A Flinders University study of 965 women over 30 who used Adelaide’s largest abortion clinic found 62 per cent were using contraception when they became pregnant.
Nursing and Midwifery researcher Wendy Abigail said the vast majority of the remainder of women also had not wanted to become pregnant.
She said they were not using contraception for dozens of reasons such as: cultural bans, thinking they could never have children, having been raped or having had what was thought to have been “permanent” birth-control surgery.
Ms Abigail blamed primarily male politicians for perpetuating the myth that women used termination as a convenience rather than for emotional and medical reasons.
“People have preconceived ideas which relate to education, what their friends think and what their own values are,” she said.
“These comments are not based on research but on personal and societal views.
“There are so many shades of grey, though right-to-life people portray it as a black-and-white issue.”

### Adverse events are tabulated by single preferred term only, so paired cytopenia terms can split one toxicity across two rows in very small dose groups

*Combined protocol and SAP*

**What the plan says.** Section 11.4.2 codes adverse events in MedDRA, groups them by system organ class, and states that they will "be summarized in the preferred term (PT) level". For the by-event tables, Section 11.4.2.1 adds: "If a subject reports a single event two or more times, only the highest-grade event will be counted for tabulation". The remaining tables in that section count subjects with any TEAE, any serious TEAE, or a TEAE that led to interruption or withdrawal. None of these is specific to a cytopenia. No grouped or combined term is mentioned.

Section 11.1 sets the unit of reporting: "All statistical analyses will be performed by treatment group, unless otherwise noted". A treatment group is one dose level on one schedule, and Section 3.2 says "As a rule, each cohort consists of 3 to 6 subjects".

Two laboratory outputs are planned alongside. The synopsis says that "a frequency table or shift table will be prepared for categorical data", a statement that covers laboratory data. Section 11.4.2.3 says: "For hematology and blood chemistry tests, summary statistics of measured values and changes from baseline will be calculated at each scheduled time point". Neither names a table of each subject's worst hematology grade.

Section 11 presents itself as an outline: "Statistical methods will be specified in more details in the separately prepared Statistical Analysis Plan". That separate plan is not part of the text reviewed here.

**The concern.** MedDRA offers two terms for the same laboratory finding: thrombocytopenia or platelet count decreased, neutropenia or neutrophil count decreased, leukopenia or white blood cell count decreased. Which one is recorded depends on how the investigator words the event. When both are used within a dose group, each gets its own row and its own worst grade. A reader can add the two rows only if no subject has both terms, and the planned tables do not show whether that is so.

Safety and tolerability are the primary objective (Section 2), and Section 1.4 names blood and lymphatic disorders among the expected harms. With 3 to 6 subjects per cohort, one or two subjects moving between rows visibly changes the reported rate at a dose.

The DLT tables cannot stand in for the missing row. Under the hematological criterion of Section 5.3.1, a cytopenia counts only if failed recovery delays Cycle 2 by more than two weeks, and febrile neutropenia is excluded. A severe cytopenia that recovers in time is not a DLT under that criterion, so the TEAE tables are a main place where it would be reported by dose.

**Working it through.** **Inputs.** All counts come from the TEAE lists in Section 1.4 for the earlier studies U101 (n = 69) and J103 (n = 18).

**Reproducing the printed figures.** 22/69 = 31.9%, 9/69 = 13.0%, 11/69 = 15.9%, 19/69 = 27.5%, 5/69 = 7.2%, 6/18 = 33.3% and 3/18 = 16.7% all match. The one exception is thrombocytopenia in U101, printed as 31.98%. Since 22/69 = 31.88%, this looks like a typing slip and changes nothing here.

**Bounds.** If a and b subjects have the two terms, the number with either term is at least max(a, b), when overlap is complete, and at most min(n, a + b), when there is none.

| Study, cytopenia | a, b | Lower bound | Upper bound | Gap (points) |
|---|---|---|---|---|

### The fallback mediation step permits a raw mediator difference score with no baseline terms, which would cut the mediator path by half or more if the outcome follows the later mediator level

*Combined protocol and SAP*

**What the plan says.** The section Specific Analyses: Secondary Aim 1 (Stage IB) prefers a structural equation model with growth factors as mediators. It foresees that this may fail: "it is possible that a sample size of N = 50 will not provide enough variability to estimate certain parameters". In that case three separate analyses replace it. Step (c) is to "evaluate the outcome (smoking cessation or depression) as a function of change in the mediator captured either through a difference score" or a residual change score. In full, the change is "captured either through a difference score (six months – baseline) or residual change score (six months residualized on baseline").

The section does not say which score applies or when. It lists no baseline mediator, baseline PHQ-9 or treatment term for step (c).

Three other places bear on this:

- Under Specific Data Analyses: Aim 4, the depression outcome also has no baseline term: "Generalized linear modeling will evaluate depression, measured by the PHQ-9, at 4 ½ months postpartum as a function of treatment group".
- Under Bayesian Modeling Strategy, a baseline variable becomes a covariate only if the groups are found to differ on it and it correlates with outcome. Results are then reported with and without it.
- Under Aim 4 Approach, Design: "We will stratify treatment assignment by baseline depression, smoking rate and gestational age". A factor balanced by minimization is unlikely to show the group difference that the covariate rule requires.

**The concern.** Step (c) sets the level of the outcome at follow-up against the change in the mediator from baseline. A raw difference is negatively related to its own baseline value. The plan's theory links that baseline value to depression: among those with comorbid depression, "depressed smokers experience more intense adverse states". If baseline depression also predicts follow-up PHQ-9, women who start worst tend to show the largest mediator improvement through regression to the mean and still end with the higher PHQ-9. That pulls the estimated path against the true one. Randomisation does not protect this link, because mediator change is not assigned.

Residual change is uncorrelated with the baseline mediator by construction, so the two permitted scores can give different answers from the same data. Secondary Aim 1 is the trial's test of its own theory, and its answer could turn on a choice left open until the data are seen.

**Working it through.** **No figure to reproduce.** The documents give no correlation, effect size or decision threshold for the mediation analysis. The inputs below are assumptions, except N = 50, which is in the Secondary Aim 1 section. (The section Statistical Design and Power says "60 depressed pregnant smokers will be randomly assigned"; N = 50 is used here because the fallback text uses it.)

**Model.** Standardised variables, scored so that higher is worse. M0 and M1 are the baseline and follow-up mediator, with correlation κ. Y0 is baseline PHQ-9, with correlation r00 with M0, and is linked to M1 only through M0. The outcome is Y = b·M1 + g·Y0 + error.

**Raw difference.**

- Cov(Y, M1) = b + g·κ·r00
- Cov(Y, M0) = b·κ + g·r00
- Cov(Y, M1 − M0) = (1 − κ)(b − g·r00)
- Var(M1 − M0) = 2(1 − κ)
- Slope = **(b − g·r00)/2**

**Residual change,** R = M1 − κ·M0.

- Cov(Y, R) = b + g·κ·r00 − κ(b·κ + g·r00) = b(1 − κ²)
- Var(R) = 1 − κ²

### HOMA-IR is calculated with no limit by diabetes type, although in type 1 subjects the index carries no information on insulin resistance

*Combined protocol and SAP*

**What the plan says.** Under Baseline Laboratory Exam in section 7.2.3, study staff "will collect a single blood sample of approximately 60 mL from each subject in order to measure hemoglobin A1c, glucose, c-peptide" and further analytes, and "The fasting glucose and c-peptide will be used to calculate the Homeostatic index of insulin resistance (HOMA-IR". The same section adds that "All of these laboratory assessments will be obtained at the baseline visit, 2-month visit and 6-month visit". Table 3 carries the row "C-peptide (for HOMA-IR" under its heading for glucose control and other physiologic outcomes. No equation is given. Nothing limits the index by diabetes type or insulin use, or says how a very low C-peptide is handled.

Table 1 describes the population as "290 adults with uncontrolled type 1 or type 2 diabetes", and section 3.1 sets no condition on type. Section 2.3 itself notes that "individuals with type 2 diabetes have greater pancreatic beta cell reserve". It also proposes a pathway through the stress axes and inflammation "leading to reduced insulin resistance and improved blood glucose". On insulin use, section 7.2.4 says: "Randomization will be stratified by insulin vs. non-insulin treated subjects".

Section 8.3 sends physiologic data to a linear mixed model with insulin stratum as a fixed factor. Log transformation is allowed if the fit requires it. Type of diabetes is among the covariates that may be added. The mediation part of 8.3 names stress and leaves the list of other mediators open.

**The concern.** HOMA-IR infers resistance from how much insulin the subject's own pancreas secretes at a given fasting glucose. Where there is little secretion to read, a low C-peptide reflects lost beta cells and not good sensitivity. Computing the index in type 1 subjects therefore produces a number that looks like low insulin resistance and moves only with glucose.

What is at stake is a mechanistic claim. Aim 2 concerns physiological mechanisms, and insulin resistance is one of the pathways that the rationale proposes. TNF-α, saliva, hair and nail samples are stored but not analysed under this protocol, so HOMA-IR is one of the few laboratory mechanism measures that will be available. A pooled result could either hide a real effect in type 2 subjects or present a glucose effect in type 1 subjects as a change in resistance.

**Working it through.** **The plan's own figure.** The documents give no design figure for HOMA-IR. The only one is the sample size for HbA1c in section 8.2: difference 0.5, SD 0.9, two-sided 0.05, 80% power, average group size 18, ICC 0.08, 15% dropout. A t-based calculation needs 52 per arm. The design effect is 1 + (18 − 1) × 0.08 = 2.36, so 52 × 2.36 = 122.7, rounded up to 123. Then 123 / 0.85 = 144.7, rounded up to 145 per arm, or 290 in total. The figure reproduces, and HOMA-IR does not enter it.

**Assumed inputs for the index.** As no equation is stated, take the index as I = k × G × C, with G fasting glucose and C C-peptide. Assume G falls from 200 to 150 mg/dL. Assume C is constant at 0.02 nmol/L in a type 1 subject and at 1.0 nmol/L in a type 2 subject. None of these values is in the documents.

Ms Abigail said the finding, which was published in the Australian Journal of Primary Health, added to earlier research that showed 70 per cent of women under 30 were also on contraception when they became pregnant and then sought a termination.
She said further research was needed to find out how many of the women who were not using contraception also did not want to become pregnant.
“There are many reasons why women don’t use contraception, for instance domestic violence situations where the man controls what contraception is used,” Ms Abigail said. “Just because women are not using contraception doesn’t mean they want to get pregnant. “That’s what we need the additional research for and hard facts.”
She said the current research also dispelled the myth that termination was increasingly being used for convenience, with no significant changes in trends of conception used during the study period 1996-2006.
Ms Abigail said evidence of the failure of birth control used by the women in the study could be used to reduce the number of unwanted pregnancies.
“Contraception does have a failure rate and with the change in fertility patterns, policies and health promotion activities need to be further developed to address this, particularly for women aged over 30 years,” she said. (emphasis mine)
(via Adelaide Now)>
Link to article. Great news, debunking anti-abortion myths is always a good thing. ~ waif
Fucking expensive method of contraception, if you ask me.